- The Washington Times - Thursday, May 30, 2013

Don’t look now, but Congress might actually be working.

Bills are being written in committees before hitting the floor, Republicans and Democrats are working together to try to strike deals on big topics such as immigration, the farm bill and tax reform, and — most shocking of all — lawmakers are pursuing bipartisan investigations into administration malfeasance.

After four years of crippling partisan gridlock, which intensified in 2011 when the GOP took control of the House and the Senate remained in Democratic hands, both parties have finally found areas of common ground.

“It’s working better than it has in the last four or five years,” said Michael McKenna, a lobbyist and Republican strategist. “Part of it is driven by the fact that this pretty lengthy period of toxic presidents seems to be closing. The other part of it is members of Congress are starting to go through the same conversations that voters have gone through for three or four years now about immigration, about the big issues the country is facing.”

The biggest shift has been in the Senate. Despite some high-profile battles over budget negotiations and nominations to a federal appeals court in Washington, the chamber has cleared several major bills by overwhelming bipartisan votes, has written a budget for the first time in years, and held an open debate on gun legislation — even though that bill couldn’t pass the chamber.

Next up is immigration, for which a massive overhaul of current law cleared the key committee on a bipartisan 13-5 tally that involved votes on more than 140 amendments. Senators are now preparing for a freewheeling floor debate that could harken back to the major debates of years past, when the Senate would act on dozens of amendments without knowing how the votes would turn out.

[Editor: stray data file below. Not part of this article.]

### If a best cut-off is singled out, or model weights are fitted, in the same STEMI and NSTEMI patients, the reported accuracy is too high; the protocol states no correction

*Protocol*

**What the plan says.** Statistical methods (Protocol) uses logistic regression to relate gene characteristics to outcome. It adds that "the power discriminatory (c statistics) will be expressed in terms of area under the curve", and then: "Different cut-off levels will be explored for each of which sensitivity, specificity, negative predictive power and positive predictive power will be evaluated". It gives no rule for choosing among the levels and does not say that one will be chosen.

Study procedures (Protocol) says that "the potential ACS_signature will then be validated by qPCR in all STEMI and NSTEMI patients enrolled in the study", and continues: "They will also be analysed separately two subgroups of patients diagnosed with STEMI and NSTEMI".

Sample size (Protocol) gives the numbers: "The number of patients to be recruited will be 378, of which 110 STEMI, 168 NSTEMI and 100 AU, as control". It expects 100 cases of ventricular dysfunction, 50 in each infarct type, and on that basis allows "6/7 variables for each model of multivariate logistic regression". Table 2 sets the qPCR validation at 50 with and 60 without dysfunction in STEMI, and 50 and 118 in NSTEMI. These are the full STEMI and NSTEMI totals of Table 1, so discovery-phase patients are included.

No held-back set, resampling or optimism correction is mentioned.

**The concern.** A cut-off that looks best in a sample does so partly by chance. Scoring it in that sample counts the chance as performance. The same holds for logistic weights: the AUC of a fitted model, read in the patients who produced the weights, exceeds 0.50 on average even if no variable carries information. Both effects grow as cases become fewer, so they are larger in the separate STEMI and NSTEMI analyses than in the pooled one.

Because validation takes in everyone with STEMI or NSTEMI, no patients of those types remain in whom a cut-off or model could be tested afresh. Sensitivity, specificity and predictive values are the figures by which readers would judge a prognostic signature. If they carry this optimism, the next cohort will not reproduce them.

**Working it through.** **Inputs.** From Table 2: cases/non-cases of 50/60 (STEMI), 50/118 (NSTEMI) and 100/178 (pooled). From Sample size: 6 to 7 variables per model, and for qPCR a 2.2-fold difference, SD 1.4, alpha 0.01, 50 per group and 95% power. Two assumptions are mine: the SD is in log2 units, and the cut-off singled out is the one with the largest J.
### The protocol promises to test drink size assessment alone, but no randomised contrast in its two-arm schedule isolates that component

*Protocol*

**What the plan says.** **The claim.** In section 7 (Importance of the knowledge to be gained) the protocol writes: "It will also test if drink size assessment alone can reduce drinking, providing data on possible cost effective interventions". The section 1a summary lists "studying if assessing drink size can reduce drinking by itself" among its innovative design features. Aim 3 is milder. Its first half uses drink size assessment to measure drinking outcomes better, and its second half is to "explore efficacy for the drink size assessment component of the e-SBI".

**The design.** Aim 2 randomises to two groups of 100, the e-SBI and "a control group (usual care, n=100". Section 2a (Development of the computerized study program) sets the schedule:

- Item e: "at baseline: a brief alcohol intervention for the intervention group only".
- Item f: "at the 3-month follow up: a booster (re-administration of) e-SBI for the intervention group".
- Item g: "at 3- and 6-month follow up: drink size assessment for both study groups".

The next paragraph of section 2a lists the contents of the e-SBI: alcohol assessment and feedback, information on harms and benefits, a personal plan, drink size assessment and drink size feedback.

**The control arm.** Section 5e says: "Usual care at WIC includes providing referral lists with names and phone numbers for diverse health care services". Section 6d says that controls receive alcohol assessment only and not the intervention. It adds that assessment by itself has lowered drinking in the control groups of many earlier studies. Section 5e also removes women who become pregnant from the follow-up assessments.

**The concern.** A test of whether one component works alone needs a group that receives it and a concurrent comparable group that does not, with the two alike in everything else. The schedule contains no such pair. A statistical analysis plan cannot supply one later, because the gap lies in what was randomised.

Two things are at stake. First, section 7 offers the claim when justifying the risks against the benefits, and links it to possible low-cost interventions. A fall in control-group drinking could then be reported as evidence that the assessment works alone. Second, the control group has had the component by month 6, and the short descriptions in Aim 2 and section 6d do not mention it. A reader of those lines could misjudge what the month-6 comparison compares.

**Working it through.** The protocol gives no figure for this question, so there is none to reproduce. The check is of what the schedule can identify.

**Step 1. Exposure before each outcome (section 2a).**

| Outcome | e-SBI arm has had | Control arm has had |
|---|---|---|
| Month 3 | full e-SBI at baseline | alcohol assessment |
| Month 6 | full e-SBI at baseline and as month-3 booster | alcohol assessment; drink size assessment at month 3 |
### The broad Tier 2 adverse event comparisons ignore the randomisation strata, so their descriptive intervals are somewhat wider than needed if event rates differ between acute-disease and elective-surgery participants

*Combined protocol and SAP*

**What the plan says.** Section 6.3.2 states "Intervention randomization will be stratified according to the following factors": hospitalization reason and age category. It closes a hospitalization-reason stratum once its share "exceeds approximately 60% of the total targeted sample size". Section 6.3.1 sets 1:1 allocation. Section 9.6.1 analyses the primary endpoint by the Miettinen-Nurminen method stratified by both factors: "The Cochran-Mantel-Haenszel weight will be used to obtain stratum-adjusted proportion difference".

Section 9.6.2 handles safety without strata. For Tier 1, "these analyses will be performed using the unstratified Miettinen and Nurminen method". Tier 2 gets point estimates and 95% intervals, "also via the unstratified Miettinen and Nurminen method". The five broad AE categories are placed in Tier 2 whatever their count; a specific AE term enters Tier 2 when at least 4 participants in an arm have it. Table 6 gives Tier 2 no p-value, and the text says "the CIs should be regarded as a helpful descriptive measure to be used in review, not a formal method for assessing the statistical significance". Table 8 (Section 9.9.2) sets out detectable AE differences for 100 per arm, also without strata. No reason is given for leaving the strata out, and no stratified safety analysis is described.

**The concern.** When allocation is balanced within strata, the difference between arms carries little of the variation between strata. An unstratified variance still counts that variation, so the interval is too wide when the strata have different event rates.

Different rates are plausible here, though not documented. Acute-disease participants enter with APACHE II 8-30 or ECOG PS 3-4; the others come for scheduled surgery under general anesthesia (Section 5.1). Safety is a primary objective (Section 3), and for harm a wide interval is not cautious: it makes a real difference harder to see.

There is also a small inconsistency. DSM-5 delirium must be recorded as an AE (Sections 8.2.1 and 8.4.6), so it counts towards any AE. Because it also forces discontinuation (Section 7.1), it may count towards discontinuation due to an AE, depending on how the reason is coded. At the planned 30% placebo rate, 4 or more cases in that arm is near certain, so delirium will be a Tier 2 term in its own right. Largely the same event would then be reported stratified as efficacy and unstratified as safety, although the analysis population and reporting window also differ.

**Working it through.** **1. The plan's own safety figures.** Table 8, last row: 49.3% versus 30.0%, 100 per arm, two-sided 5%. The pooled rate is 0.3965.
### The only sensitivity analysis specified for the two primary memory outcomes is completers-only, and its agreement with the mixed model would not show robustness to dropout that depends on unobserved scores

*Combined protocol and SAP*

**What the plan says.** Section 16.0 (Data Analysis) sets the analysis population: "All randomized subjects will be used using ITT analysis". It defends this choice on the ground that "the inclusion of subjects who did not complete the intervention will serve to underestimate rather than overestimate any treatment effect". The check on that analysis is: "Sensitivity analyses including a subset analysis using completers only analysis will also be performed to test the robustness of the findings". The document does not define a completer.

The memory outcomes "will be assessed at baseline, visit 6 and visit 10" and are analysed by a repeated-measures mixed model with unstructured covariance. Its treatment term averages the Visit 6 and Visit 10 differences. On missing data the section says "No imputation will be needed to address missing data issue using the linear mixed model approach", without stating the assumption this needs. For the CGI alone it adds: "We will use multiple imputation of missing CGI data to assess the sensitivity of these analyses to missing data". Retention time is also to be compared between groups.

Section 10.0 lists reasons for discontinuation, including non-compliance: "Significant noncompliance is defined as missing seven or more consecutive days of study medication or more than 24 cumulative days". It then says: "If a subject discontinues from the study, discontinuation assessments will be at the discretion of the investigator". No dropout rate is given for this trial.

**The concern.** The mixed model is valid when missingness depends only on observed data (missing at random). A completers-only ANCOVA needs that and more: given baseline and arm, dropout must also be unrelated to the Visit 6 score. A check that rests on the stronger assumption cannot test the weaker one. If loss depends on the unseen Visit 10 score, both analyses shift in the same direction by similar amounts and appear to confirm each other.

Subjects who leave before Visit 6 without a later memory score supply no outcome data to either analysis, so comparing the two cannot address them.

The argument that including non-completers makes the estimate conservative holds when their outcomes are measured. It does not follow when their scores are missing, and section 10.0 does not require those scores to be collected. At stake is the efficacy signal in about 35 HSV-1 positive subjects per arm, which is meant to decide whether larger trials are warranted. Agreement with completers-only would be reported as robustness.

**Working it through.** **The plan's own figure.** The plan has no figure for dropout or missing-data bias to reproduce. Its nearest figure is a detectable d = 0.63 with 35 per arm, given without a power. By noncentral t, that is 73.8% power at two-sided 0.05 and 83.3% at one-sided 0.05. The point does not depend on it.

The Judiciary Committee action, led by Chairman Patrick J. Leahy, Vermont Democrat, won praise from all sides as a sign that the calcification might be breaking.

“For years now we’ve been hearing about dysfunction in the Congress. We’ve all suffered in our public opinion polling and what people think of this place, and I think this process we’ve gone through in the last couple of days, last couple of weeks, are a real antidote to that,” Sen. Jeff Flake, Arizona Republican, told his colleagues after they finished a fifth day of votes in the committee.

Immigration up next

Immigration could also be a breakthrough issue in the House, where another bipartisan group is working on an immigration bill, and the official committees are preparing to churn out several pieces of legislation.

One border security bill has already cleared the House Homeland Security Committee on a bipartisan voice vote that both sides point to as the beginning of progress.

If Congress is doing better, the public isn’t convinced. Gallup’s monthly polling showed just 16 percent of the public approved of the way Congress is handling its job. That’s better than the 13 percent Congress won in March, but it’s been two years since Capitol Hill cracked 20 percent, and eight years since it sniffed the 40 percent mark.